– ALL AGES
– STANDING ROOM ONLY
Tired Hearts, the new album from rising indie-pop power trio, BAILEN, delivers a dazzling set of songs that navigates the space between the heart’s expectation and the head’s sober reality. New York based siblings, Daniel, David, and Julia’s second full-length album for Fantasy beats with empathy, vulnerability, and resolve.
At times intricate and playful, measured and elaborate, the 12 original songs on Tired Hearts wrestle with an uncertain future where ethics and morality—both communal and personal—seem to be constantly shifting. Locating one’s compass amidst the chaos—a world-wide pandemic, toxic social media culture, economic insecurity and political turbulence—is at the LP’s core.
Producer Brad Cook (Bon Iver, Waxahatchee, Snail Mail) who, along with the band, co-produced Tired Hearts, helped to expand BAILEN’s ambition beyond what they initially envisioned. “We’d played the last record live a hundred times before recording it, so we tracked a lot of it live,” Daniel explains. “With Brad, we took a collagist’s approach. It freed us up to explore and be sonically adventurous.”
Cook encouraged the trio to experiment with how they sing. “We deliberately used the more vulnerable parts of our voices,” Julia says. “After not being in the studio for years, we were in vulnerable places, and this record reflects the frustration and tenderness of that time.” “We pushed ourselves lyrically, it’s the most exposed, intimate music we’ve written as a result,” David affirms.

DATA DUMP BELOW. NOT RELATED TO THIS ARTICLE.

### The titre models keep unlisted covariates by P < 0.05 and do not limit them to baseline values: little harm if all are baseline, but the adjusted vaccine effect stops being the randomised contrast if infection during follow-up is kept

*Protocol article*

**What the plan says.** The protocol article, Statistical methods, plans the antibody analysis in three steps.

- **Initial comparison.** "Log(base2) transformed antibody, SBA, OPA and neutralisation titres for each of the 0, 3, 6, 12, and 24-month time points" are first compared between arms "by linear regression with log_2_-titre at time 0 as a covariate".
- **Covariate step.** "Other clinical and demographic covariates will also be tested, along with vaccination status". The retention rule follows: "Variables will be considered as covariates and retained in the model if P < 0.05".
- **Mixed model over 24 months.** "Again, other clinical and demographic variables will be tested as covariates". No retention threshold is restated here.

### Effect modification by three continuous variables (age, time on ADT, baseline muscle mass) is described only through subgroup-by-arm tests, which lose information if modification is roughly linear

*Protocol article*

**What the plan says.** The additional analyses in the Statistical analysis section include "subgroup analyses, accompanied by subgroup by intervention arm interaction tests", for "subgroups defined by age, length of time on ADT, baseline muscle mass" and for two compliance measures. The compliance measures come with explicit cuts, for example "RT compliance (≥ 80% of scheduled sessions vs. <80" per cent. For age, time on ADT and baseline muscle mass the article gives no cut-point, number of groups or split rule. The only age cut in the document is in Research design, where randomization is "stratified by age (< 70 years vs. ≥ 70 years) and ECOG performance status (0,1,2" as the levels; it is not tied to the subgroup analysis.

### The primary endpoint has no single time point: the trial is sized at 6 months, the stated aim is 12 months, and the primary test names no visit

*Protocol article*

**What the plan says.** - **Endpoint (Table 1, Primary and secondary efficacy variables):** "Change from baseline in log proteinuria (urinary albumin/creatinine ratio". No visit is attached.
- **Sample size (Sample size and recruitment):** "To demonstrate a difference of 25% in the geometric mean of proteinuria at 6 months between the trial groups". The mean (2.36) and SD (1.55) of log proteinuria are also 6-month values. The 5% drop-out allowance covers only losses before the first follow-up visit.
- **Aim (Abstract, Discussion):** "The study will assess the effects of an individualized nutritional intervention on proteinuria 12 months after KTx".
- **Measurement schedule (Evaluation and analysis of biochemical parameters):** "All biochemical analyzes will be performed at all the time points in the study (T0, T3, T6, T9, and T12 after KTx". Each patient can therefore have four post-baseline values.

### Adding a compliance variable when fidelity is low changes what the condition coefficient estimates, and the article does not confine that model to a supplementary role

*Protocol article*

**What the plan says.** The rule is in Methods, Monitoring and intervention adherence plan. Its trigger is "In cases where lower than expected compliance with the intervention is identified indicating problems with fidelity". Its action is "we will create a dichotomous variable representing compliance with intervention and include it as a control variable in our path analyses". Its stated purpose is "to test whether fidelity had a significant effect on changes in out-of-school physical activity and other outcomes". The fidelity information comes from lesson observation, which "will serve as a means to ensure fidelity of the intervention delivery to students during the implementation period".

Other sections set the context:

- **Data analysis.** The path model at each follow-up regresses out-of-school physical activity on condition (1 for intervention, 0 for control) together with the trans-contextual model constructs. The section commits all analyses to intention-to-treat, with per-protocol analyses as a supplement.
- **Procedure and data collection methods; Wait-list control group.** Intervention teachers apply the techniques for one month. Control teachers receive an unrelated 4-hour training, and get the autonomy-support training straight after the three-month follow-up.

Indeed, BAILEN’s radiant harmonies, spare, synth-driven tracks, and futuristic, ear-catching arrangements usher in Tired Heart’s exhilarating avant-pop evolution. “Shadows,” affectingly captures “the moment you see someone and realize you can spend the rest of your life with them.” “Nothing Left to Give” echoes of HAIM’s sparkling pop, while “These Bones,” contains a hint of Phoebe Bridgers’ hushed intimacy.
On Tired Hearts, their exquisite and thought-provoking new album, BAILEN learns how to dream in the face of life’s uncertainty and in the process, moves forward aware, resilient, and hopeful. “This album is a breakthrough for us,” Daniel says. “It’s been a rocky road, but we’re really grateful that it’s led us here.”
From her life to the studio, Elizabeth Moen carries with her a certain kind of street-smart wisdom: She knows when you’re on your bullshit and she is also highly sensitive to when her own actions fall short. This perceptive quality is a gift and a burden. The burden is that she is too smart, too tuned into reality to lie to herself and put on a facade that makes it easier to pass for ok. The gift is that instead of giving in, Moen channels life’s turmoil into a constant process of growth–as a songwriter, an arranger, and powerful lyricist.